Saturday, January 26, 2013

I predict a hiatus.

My bandwidth cap reset, so I used my newfound Internet freedom to resume anime watching.  In fact, partially because this semester is looking to be my busiest yet, and partially because I feel like I've let them become too central in my life, I intend to switch gears a little bit away from videogames, at least for the next few months.  I'd like to get back to my other hobbies, which also happen to be easier to engage in small chunks.

While I waited for my cap to reset, I settled into rewatching my favorite anime--Spice and Wolf--on the Blu-Ray set I bought a while back.  Just as good as I remember.

Though I have been playing games, there are very few that I feel like writing a post about.

Dead Space 2; Always on the lookout for new podcasts, I recently started listening to Rebel FM.  Going through their stuff, I ended up listening to their "Game Club" on Dead Space 2, where they basically go through the entire game from beginning to end, thoroughly discussing it on a moment-to-moment basis.  I imagine it was a rather exhaustive work, and listening to it compelled me to pick up DS2 again, like I've been meaning to.  I've already beaten the game 1.5 times (I left off my NG+ save in Chapter 6).  But I didn't want to pick up in the middle, so I started a new game.  This time though, I'm playing on Survivalist.  It's not nearly as harsh as I was anticipating, though.  I'm actually ending up with more items than I know what to do with, mainly because I don't get hit often and so far have managed to be pretty efficient with my ammo.  Maybe I should have gone for Zealot instead.  Anyway, I was entertaining the thought of doing a Hardcore run, but there's no way I'll have time for that in the near future.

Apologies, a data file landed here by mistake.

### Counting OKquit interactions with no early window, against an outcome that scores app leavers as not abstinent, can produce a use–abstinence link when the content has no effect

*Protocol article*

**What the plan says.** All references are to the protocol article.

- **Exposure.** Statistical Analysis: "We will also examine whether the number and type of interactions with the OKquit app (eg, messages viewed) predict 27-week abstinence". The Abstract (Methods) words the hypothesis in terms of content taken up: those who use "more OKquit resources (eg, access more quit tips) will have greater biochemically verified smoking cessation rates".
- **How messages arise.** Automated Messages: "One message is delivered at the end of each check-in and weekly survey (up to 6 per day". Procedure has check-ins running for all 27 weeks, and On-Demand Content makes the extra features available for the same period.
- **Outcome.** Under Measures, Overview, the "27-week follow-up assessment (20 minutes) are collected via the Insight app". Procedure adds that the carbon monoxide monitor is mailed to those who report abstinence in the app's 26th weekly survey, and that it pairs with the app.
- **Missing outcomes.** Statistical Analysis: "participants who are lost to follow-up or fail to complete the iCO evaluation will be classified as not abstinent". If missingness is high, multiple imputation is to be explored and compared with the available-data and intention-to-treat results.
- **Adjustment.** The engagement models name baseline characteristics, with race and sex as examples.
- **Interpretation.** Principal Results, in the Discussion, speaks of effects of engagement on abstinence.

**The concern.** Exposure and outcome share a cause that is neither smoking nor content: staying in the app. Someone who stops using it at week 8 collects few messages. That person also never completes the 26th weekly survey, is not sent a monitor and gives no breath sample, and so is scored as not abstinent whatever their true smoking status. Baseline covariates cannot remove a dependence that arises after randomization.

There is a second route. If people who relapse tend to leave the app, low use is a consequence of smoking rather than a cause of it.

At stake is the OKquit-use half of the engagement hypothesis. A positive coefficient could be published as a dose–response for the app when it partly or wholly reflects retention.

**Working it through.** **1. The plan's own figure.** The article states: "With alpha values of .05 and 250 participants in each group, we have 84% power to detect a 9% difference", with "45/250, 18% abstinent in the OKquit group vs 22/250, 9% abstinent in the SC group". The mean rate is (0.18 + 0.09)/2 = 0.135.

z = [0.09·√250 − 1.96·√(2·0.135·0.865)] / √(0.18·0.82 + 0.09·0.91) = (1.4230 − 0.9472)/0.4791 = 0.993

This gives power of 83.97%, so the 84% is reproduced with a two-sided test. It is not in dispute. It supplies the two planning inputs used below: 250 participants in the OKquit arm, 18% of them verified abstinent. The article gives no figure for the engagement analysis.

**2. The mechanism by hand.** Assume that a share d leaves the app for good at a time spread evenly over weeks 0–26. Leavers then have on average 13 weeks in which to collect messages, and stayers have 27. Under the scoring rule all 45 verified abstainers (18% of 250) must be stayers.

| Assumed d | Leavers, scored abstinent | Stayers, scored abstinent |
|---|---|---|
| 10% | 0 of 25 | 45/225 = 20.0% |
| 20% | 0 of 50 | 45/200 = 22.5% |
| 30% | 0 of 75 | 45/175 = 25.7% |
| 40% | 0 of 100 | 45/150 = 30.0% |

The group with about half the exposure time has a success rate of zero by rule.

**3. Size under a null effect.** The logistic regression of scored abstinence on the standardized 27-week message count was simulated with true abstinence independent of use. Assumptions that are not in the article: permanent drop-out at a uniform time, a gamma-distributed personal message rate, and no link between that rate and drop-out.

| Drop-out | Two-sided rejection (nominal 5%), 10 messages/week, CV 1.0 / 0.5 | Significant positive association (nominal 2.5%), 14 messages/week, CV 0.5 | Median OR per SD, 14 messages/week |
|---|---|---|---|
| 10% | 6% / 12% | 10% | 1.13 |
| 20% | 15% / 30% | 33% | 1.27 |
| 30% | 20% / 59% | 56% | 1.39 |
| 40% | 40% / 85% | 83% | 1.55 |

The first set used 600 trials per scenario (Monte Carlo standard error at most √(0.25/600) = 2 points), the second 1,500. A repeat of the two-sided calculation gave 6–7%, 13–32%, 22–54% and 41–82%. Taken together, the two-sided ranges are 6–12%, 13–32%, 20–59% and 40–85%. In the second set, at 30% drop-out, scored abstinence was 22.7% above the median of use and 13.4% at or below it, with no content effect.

Dead Space 3; Dead Space as a series seems to be suffering from the same thing Resident Evil did going into RE5, which is that everyone (Capcom notwithstanding) has their own idea of what the series should be.  Personally, I wouldn't really care that much if Dead Space went full action game.  I think the mechanics and fundamentals are in place for it to be an awesome action game with horror elements.  What matters to me is not whether the game is scary or not (I've never considered DS to be particularly scary, beyond the first 15 minutes of the original), but whether it is still Dead Space, and not trying to be something else.  Anyway, I played the demo for Dead Space 3.  It wasn't long enough for me to get a good read on what to expect from the singleplayer experience, but my impressions weren't bad, overall.  The one thing that they didn't advertise at all that surprised me was the gun customization.  With DS3, they've completely overhauled the Bench system.  Instead of having a set of available weapons like in previous games, you get materials and components, that you can use to build your own weapons.  If you want, you can build a Plasma Cutter or a Force Gun or any of those classic weapons, and they'll look and handle like you'd expect.  Or, you could build a Javelin Gun and attach a Plasma Cutter to barrel.  Or make a Line Gun with an underslung grenade launcher.  In a way, you can think of it as mixing and matching the traditional weapons' primary and secondary fires, but it's a lot more than that.  It's like they adapted Army of Two's gun customization to Dead Space, with the premise of basically sticking together a hodgepodge of tools with screws and duck tape and hoping it works out alright.